Estimated reading time: 2 minutes, 56 seconds

Using Web Literacy for Student Fact-Checkers in Class – Part 1

Estimated reading time: 2 minutes, 56 seconds

So I have an assignment for my digital literacies class where students will work in groups to read parts of Mike Caulfield’s book, Web Literacy for Student Fact-Checkers, and present it to their colleagues in 15 mins or so with an activity to demonstrate the skill(s) they’ve presented. Earlier in the class, like our second class, I showed them the doctored video of Trump/Mecca (see my blogpost on that)  and they easily found out it was a hoax and the original, but we all wondered why someone would do that.

Before students go off and do the reading, I thought I’d let them try a tricky search (which I hadn’t myself tried first) and see how they feel … and I gave them feedback without going through Mike’s steps. So Mike’s latest blogpost recommended a few climate-related questions. And it was a really interesting exercise, because, as I was reflecting on the activity with a colleague today, I realized what I already knew about the importance of discipline and domain knowledge is essential here.

For example:

  1. Many students found the Daily Mail. A few of them knew or figured out this was a UK newspaper. They did not know it was not a very serious newspaper on par with The Guardian, The Independent or the Times. I’d never buy it when I was in the UK unless it was the Sunday version and it came with a cool free gift. Seriously.
  2. A student found a site called and went deeper to discover more about the site, who owned/founded it, etc. As that student dug deeper, no alarm bells rang for him when he discovered the connection of the founder with Rush Limbaugh. For me, it was immediate: Republican person, affiliated with Rush Limbaugh, probably a climate change denier, probably not very accurate science. (no offense to anyone about my bias here…)
  3. A student did something really smart and checked out if there was any info on NASA. The problem is, when she found stuff on NASA website, she could not understand a thing. It was so far outside her domain of knowledge, she could not understand what the website was saying.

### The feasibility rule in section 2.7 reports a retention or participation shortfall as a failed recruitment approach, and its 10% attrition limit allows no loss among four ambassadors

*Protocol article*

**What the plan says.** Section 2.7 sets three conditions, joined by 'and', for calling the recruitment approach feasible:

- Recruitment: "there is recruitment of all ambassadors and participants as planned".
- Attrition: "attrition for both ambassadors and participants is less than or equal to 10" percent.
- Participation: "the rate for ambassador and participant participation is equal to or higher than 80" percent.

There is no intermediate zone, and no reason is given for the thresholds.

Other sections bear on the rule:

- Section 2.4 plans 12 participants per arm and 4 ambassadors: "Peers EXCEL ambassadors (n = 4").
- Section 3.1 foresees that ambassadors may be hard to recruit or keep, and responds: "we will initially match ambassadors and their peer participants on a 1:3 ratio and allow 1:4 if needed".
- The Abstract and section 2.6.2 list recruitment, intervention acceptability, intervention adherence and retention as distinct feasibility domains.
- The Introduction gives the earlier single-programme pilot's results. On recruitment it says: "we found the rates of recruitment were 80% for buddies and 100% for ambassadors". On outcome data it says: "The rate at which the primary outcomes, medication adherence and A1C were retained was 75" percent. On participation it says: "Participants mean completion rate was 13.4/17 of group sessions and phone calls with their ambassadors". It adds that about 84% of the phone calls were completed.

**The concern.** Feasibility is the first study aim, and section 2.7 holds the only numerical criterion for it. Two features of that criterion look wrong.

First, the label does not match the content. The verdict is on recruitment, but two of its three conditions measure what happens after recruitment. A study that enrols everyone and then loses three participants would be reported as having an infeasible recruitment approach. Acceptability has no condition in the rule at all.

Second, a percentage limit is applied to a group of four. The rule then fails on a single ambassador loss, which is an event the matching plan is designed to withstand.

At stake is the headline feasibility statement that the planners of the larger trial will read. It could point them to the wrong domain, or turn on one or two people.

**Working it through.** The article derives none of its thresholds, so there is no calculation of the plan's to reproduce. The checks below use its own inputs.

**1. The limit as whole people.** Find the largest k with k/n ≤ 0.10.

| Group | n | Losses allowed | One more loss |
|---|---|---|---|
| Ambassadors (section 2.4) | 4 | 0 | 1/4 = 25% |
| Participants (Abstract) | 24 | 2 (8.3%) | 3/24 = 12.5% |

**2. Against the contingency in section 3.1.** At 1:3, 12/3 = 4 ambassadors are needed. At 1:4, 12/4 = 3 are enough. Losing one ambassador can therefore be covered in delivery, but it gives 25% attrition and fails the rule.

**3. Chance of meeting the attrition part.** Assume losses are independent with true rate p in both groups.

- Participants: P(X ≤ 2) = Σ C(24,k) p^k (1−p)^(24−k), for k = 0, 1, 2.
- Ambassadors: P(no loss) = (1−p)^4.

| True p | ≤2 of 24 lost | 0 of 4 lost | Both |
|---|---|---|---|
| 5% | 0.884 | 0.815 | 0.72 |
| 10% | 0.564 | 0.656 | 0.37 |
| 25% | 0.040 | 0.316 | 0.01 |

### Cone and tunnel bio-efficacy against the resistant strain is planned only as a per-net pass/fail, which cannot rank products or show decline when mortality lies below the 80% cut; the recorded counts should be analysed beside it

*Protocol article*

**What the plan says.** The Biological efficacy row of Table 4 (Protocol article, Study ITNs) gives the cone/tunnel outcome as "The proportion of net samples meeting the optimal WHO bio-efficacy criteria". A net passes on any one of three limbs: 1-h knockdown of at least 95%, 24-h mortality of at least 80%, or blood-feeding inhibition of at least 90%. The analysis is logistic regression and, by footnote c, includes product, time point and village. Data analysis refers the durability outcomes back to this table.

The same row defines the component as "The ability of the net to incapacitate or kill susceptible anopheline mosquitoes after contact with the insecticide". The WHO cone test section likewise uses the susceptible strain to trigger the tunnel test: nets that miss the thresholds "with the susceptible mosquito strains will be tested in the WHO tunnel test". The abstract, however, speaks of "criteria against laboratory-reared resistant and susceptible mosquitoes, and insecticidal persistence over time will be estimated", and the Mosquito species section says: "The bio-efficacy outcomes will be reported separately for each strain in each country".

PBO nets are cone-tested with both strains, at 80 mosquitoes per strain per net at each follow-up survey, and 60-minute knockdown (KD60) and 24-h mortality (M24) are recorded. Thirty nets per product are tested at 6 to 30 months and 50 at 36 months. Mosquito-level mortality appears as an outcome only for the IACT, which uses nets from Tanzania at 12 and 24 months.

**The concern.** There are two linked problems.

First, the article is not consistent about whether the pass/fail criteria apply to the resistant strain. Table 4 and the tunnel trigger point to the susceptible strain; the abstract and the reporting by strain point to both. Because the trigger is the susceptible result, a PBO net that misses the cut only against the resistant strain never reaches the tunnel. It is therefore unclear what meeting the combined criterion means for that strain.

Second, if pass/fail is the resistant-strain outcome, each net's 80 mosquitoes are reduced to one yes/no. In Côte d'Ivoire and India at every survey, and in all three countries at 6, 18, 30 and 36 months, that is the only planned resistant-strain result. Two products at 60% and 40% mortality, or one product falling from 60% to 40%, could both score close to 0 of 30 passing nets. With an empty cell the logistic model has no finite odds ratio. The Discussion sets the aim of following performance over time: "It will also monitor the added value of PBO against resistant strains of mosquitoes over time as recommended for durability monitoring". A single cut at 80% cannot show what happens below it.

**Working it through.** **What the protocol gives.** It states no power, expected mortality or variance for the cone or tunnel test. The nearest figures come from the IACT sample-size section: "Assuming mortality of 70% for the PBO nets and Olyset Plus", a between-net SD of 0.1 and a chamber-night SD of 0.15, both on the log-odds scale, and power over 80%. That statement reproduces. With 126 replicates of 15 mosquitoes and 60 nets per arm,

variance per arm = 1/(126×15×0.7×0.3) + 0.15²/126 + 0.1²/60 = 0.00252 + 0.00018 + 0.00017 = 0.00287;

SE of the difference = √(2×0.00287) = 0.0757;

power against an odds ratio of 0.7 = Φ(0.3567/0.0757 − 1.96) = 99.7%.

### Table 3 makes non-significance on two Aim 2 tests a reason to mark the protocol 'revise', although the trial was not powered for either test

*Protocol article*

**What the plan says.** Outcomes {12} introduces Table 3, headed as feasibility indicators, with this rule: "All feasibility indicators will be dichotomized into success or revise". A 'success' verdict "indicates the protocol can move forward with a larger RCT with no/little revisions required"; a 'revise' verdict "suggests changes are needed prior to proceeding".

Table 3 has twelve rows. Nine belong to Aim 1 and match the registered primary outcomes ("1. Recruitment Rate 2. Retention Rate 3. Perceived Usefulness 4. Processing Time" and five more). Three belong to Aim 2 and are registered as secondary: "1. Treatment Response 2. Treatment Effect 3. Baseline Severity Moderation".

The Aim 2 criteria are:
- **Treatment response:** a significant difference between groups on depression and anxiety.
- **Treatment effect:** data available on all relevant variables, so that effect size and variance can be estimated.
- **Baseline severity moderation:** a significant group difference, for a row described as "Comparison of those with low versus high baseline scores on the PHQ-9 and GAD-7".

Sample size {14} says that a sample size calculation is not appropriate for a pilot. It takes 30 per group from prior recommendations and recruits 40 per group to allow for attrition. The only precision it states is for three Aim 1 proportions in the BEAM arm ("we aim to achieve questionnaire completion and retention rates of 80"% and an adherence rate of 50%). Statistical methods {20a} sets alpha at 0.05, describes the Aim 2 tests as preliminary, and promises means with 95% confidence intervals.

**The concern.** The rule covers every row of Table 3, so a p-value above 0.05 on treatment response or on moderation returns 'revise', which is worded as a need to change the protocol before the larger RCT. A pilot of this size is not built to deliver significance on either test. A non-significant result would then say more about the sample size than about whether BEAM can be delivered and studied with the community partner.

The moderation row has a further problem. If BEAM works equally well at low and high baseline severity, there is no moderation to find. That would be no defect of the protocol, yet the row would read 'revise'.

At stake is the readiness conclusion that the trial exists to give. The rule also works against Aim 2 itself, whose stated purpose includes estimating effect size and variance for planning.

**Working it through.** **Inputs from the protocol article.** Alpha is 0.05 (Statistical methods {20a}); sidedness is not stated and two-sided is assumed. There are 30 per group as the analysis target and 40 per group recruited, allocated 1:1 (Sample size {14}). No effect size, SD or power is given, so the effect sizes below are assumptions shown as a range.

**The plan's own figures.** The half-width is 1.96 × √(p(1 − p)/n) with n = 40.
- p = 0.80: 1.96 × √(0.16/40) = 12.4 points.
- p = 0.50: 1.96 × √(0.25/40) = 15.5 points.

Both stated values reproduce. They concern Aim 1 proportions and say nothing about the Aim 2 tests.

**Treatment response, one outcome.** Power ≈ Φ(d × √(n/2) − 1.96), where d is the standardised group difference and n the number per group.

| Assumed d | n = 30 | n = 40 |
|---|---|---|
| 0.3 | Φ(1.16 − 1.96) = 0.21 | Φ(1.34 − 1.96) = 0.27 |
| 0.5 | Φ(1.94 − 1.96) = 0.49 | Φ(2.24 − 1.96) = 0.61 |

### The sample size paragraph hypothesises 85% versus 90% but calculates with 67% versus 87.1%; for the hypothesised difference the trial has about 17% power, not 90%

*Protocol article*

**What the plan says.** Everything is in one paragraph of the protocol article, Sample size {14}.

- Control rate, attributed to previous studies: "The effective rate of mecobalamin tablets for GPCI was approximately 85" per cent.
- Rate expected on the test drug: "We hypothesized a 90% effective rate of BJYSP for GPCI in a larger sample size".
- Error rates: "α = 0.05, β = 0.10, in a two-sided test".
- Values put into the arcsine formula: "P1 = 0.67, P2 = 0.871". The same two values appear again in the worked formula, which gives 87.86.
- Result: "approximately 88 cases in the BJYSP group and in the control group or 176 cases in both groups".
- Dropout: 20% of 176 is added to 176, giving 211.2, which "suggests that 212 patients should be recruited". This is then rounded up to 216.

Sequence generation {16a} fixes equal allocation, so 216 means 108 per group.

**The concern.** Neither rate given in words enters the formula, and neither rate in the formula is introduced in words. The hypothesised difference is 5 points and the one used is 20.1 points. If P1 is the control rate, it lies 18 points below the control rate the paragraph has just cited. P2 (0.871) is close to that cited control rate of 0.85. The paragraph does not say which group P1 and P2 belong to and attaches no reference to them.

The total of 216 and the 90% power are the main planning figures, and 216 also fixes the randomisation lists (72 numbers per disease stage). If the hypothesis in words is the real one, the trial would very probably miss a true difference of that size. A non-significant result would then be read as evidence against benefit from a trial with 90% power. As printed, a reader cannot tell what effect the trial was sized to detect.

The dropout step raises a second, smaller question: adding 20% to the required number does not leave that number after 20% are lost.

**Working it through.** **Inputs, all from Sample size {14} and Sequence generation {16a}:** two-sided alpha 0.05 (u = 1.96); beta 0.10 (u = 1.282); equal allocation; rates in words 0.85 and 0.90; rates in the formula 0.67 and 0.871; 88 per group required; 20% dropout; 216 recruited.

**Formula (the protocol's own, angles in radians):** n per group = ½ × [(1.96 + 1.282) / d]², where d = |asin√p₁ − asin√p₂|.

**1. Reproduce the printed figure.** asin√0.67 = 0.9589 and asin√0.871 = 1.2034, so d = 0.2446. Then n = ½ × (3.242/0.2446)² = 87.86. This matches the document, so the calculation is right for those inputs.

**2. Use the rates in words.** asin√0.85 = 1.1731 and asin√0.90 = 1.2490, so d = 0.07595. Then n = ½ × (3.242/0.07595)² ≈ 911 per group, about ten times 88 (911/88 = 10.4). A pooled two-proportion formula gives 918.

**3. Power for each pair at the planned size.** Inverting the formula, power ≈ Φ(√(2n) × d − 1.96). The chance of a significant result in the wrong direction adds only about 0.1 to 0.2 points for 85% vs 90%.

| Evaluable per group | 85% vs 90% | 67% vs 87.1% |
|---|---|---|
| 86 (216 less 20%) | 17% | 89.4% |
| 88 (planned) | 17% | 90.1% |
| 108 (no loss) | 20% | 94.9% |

4. Later, when I got home, and I searched, I ended up finding out pretty quickly about a Russian mathematician who made a claim that made some people misunderstand and publish the exaggerated claims, but they retracted it later and…. and I discovered of course something about on one of those fact-checking website (Snopes I think) and confirmed my bias is probably on the right track (as we like to hear about our biases – I got lucky with this one, but I don’t get lucky every time). Sorry I didn’t chronicle my process in detail as I would want my students to do… I’m just highlighting how my search process was different from my students’ because I was more aware of US politics and quality of certain sites by experience.

Next up, students will work in groups of 3-4 to present to the rest of the class different chapters of Mike’s book (all of them should read chapter 1 so they should get the general idea of all the skills/steps)… I’ll post more when we get there.

I’m still wondering if it’s too late for my students to participate in answering difficult questions that Mike had curated, or if they can come up with their own… and whether they’ll want to do stuff on Wikipedia for example (possible immediate gratification) or something else…

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